Many foreign governments are taking advantage of Linux for this reason, as well as foreign industries. We would do well to do the same here in the United States. The United States as a matter of policy has to get back to the kind of producer economy that we had 40 years ago, when computing was in its infancy. A tremendous shift in our culture occurred at that time, including the rejection of what we today call the open source method. We closed the factories, put the software in boxes, and called it a "post-industrial economy."
But it's no economy; that shift was a terrible mistake. Since then our production has plummeted and our culture has gone down with it. The United States is no longer a world leader in art and culture. The most popular word to describe its citizens today is "consumer." Our cities are decaying and dangerous. The implications for the younger generation are terrifying. But with Linux, we could turn all of that around!
Why is it a "cookbook"? Are there any recipes for food inside?
Doing something with a computer is a lot like making something in the kitchen, so the "recipe" metaphor lends itself to computer instruction. Don Lancaster wrote the first computer cook-books back in the early 1970s, I think, and before that in The Art of Computer Programming Knuth very clearly draws upon the metaphor. There are all kinds of computer "cookbooks" today because it's a natural way to look at the act of programming. While most computer cookbooks are for programmers and give "cookbook" snippets of program code, The Linux Cookbook uses that method for teaching the language of the command line, and I think it's very successful at that.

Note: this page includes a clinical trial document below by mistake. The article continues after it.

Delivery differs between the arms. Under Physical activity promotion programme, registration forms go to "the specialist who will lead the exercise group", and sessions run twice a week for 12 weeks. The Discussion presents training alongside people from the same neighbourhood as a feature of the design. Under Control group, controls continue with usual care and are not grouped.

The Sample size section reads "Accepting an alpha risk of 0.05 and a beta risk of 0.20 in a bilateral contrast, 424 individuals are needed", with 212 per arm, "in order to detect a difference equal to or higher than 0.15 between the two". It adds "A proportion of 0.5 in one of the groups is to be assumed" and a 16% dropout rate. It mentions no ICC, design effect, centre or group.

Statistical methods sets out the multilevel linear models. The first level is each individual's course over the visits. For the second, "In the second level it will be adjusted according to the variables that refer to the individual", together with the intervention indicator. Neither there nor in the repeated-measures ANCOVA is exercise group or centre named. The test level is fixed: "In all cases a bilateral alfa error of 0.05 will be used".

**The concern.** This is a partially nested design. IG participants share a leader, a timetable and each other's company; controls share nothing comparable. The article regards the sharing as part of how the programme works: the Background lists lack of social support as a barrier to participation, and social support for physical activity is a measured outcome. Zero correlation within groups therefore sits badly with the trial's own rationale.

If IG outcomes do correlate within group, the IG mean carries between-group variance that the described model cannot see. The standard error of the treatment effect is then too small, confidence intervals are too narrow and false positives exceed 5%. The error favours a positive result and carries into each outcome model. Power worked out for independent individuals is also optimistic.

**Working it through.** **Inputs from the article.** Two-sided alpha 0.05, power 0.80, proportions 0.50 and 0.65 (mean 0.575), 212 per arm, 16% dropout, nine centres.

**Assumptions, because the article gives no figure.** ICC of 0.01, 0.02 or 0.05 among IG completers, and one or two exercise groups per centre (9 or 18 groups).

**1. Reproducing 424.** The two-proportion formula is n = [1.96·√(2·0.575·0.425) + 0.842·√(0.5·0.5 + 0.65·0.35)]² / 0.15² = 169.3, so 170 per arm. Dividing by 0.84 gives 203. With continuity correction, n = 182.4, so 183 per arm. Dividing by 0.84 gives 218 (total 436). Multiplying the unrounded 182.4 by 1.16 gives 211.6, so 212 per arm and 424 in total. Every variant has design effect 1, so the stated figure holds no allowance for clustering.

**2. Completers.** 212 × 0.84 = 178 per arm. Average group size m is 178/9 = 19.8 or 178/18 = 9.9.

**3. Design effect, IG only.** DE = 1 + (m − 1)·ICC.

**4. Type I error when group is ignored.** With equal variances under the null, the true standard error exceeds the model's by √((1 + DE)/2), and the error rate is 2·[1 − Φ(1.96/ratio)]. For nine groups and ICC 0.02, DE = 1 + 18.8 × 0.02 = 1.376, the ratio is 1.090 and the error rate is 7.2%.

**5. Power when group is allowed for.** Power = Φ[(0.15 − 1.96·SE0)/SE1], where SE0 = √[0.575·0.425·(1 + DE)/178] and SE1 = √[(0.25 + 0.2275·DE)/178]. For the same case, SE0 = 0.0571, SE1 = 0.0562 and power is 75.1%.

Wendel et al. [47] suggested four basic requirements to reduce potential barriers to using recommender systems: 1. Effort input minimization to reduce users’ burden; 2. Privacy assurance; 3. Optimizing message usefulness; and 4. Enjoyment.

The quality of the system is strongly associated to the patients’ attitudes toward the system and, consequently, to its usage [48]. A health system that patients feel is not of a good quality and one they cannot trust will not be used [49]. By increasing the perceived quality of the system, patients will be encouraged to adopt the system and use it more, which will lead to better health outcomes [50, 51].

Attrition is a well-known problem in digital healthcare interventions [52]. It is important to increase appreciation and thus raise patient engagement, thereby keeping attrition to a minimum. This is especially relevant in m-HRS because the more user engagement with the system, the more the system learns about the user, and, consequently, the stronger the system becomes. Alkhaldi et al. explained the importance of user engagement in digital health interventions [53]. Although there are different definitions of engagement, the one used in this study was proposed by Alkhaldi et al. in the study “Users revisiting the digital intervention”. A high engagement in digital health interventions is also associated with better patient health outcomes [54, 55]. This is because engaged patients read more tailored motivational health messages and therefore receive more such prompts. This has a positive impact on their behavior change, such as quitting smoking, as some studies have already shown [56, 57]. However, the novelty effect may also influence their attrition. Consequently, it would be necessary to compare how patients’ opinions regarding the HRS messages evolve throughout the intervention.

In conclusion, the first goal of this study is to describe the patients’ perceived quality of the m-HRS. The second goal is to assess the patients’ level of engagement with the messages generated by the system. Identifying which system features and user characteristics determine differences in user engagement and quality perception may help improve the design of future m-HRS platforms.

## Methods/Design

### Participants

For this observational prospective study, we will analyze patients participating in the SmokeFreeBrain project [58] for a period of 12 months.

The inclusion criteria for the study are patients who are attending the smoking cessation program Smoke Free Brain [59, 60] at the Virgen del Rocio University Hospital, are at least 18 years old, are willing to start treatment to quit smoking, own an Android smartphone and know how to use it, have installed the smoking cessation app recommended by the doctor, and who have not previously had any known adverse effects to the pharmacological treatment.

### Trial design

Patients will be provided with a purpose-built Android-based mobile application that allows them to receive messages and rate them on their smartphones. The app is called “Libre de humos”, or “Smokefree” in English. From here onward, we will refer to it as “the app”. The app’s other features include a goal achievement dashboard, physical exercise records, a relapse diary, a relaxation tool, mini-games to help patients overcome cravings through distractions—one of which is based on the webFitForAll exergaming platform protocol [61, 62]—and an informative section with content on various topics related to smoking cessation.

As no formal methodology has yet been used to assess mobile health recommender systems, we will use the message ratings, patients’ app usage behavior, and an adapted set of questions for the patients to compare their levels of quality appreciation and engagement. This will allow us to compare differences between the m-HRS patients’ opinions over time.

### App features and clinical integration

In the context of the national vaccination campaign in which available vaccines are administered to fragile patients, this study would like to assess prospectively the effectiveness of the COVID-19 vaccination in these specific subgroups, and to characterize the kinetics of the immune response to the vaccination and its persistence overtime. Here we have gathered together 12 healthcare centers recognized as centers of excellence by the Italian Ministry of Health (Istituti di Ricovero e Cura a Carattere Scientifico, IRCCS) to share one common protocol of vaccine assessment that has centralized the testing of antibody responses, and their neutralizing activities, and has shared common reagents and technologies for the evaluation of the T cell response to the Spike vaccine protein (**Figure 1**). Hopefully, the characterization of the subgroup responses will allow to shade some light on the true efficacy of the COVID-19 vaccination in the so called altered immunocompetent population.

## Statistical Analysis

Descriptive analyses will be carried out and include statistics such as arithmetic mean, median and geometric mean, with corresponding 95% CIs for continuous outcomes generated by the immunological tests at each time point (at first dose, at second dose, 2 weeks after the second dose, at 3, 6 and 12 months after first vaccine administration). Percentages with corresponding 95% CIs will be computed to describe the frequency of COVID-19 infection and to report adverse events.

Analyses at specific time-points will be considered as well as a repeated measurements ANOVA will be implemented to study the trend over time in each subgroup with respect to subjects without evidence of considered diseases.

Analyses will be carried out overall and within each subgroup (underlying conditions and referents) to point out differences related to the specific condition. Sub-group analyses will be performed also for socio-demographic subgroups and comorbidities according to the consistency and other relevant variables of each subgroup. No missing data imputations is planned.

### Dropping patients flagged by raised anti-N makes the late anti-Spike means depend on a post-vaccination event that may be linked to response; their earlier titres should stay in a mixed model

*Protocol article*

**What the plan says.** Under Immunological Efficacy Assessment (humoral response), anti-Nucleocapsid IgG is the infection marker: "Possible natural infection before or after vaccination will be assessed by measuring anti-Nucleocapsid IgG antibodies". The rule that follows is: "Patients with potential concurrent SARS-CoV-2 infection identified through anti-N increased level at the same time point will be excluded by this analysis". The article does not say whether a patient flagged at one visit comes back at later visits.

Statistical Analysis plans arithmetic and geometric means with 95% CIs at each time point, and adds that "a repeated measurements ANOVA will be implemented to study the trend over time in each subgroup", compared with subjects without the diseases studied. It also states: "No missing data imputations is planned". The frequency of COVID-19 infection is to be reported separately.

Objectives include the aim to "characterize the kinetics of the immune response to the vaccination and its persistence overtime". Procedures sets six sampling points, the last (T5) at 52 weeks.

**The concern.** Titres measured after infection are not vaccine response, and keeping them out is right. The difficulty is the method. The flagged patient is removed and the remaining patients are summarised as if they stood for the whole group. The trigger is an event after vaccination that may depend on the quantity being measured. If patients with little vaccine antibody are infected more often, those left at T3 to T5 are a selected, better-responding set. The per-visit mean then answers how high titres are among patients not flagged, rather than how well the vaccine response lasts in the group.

As for culinary recipes, there aren't any in the book. But it's not unheard of - Hemingway indulged in that, and in The Dharma Bums Kerouac tells you how trail mix is made. In Clifford Stoll's The Cuckoo's Egg, a book about computer hackers, there's a recipe for chocolate chip cookies.
What is your favorite cookbook in general?
I can talk all night on this subject! Generally the cookbooks I enjoy are the old ones. There was a time when America had many of the world's greatest chefs, and the greatest restaurants, and I look for that. For American cookbooks Master Chef Louis P. De Gouy set the standard, and if you can find a first edition of his Gold Cook Book it is worth it. Some say the cookbook put out by Vincent Price and his wife is one of the finest of the 20th century. Every well-appointed restaurant kitchen has Escoffier and a copy of the Larousse Gastronomique.